As Maggie Brady wrote for Verily: “Indeed, athletes like Biles . . . have nothing to prove, and they don’t owe the world more than they’ve already given us: outstanding discipline, commitment, and achievement at the highest level. We can be proud of their confidence and their willingness to lead, even though this time that leadership looks different and comes from a different place than their usual position at the top of the podium, draped in gold.” —MFS

Scarlett Johansson sues Disney over Marvel streaming release

Actress Scarlett Johannson filed a lawsuit in Los Angeles Superior Court Thursday alleging Disney breached her contract by releasing Black Widow on its streaming service, Disney+, the Wall Street Journal reports. The film was released simultaneously on both Disney+ and in theaters. Johannson said her salary for the film would depend on the box office results.

“To maximize these receipts, and thereby protect her financial interests, Ms. Johansson extracted a promise from Marvel that the release of the picture would be a 'theatrical release,’' the suit says. “As Ms. Johansson, Disney, Marvel, and most everyone else in Hollywood knows, a 'theatrical release' is a release that is exclusive to movie theatres. Disney was well aware of this promise, but nonetheless directed Marvel to violate its pledge and instead release the picture on the Disney+ streaming service the very same day it was released in movie theatres.”

Disney responded by saying there is “no merit” to her filing and called it “especially sad and distressing in its callous disregard for the horrific and prolonged global effects of the COVID-19 pandemic,” asserting that they fully complied with her contract and publicly revealing her salary amount of $20 million.

Johansson’s supporters dismiss the “callous” accusation as an attack on her character to deflect from their breach of contract, noting the theatrical release she agreed to would have earned her $50 million. “It's no secret that Disney is releasing films like Black Widow directly onto Disney+ to increase subscribers and thereby boost the company's stock price—and that it's hiding behind Covid-19 as a pretext to do so,” John Berlinski, an attorney for Johansson, told CNN Business. “But ignoring the contracts of the artists responsible for the success of its films in furtherance of this short-sighted strategy violates their rights and we look forward to proving as much in court.” —Melanie Wilcox

Belarusian Olympic Sprinter receives Political Asylum in Poland

An Olympic star has been removed from competition, with her nation’s officials conveniently blaming her “emotional, psychological state.” Belarusian sprinter Kryscina Tsimanouskaya was granted political asylum by Poland this week after complaining on social media about being overworked by her coaches.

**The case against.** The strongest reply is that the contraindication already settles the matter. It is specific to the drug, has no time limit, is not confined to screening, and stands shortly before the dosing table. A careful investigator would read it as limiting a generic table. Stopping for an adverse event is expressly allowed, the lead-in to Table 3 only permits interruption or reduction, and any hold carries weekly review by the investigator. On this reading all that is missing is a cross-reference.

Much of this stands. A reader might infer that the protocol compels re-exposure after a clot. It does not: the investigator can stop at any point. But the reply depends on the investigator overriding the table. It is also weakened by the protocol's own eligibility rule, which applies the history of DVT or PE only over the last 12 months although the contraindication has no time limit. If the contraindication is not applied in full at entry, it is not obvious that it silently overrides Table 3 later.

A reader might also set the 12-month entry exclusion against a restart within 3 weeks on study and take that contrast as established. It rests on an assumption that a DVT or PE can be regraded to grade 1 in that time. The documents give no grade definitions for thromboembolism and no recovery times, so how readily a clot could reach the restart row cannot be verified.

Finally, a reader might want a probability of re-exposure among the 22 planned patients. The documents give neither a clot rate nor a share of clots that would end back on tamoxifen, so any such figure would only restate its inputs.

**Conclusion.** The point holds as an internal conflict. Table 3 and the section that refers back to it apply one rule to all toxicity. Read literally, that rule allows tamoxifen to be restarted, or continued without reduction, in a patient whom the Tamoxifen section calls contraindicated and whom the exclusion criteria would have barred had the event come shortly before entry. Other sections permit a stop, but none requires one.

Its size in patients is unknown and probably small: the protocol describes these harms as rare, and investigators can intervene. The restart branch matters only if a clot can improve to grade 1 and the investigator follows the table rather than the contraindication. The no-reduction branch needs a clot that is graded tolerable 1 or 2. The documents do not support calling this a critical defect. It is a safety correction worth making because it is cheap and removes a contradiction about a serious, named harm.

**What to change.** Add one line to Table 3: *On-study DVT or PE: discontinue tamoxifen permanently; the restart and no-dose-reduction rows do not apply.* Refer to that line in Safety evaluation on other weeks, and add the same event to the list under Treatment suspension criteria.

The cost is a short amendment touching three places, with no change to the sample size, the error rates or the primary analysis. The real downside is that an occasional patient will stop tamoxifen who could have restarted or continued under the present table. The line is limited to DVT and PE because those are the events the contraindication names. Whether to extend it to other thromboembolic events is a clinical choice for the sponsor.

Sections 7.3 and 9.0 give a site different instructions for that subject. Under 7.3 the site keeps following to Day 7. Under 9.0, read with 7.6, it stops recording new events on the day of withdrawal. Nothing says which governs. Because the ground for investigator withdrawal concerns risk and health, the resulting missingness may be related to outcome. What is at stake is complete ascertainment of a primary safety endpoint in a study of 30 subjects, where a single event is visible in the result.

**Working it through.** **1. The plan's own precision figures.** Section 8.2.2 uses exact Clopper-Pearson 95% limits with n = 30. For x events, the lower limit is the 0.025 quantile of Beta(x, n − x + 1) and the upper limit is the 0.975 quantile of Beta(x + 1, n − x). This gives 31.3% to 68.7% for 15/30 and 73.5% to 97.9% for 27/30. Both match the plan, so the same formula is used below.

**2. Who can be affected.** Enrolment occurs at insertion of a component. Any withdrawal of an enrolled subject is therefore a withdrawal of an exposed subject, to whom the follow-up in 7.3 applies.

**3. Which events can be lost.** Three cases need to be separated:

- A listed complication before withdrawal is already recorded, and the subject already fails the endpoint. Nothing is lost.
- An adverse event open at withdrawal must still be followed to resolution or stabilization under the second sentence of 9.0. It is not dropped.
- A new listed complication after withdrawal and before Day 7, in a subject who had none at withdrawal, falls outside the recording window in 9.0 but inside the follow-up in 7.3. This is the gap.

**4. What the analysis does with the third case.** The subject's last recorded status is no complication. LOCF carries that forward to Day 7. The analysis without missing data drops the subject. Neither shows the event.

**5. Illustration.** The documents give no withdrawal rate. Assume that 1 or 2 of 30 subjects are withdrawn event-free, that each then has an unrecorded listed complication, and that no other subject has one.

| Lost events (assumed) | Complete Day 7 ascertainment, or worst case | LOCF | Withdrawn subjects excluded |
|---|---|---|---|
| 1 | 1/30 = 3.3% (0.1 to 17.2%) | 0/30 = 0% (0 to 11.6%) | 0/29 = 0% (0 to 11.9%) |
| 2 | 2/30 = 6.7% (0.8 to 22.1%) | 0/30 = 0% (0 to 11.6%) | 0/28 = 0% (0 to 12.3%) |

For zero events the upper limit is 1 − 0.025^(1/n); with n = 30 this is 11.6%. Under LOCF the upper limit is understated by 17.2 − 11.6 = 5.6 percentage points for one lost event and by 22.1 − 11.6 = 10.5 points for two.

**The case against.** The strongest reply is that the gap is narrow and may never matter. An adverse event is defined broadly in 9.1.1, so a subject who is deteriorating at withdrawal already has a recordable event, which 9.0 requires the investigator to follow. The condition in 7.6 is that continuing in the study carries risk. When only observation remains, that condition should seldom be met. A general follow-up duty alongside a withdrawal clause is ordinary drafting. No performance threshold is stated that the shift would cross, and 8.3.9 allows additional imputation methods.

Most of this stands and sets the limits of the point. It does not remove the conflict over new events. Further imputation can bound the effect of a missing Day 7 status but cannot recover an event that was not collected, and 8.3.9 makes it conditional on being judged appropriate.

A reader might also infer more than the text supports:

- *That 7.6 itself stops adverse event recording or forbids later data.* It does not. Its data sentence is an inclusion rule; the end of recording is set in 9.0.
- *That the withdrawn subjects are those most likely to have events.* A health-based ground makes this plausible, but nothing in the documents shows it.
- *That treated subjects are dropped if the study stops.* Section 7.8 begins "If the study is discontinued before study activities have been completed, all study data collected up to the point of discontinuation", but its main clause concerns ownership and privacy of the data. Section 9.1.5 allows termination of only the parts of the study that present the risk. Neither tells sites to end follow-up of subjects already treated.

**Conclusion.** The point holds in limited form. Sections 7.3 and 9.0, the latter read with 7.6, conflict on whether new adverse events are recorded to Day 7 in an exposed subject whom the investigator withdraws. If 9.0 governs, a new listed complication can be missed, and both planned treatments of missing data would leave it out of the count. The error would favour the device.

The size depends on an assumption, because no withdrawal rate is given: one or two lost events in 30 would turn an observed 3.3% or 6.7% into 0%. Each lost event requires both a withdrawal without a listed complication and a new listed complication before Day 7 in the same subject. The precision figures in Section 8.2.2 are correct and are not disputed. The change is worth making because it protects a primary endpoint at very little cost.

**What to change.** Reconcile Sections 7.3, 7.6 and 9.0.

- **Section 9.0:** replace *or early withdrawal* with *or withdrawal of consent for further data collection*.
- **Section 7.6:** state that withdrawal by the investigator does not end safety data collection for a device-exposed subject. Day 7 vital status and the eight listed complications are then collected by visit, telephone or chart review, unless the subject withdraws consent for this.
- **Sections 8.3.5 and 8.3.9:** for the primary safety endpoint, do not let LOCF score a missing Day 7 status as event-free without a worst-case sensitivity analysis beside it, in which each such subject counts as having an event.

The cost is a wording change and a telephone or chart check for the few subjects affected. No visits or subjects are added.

According to Tsimanouskaya, shortly after she criticized the coaches on Instagram, Belarusian officials showed up to her room and escorted her to the airport, where they intended to forcibly board her on a plane to Minsk. However, she refused to board, telling reporters that she feared for her life. She also alleged that the order “from above” to forcibly repatriate her signified retaliation on the part of the president of Belarus, Alexander Lukashenko, popularly known as “the last dictator in Europe.” The 24-year-old athlete instead sought refuge at the Polish embassy in Tokyo where she was granted a humanitarian visa by the Polish government. She has since arrived safely in Warsaw, telling reporters that she “will not return to Belarus.”

Tsimanouskaya’s harrowing ordeal highlights the iron rule of Lukashenko’s authoritarian government, which is clamping down on widespread claims of election fraud with increasing censorship and arrests. One popular activist and political dissident died by a suspicious suicide the day before Tsimanouskaya arrived safely in her new homeland. —Mariel Lindsay

Former president of Planned Parenthood says she was ordered to mention abortion in every interview

Dr. Leana Wen’s new book, Lifelines: A Doctor’s Journey in the Fight for Public Health was released July 27. In it, Wen reveals that she was told by Planned Parenthood board members to make abortion a major talking point and position it as “a positive moral good.”

Wen’s stormy time at the helm of Planned Parenthood ended in July 2019, a mere eight months after she became president of the organization. Trouble started on day one, Wen says: After a seemingly successful appearance on ABC’s The View, she started getting text messages complaining that she hadn’t mentioned the word abortion. "You need to talk about abortion at every media interview. You're the president of Planned Parenthood. People expect that from you,” one staffer told her. “Not saying 'abortion' sounds as if you're ashamed of it," scolded another.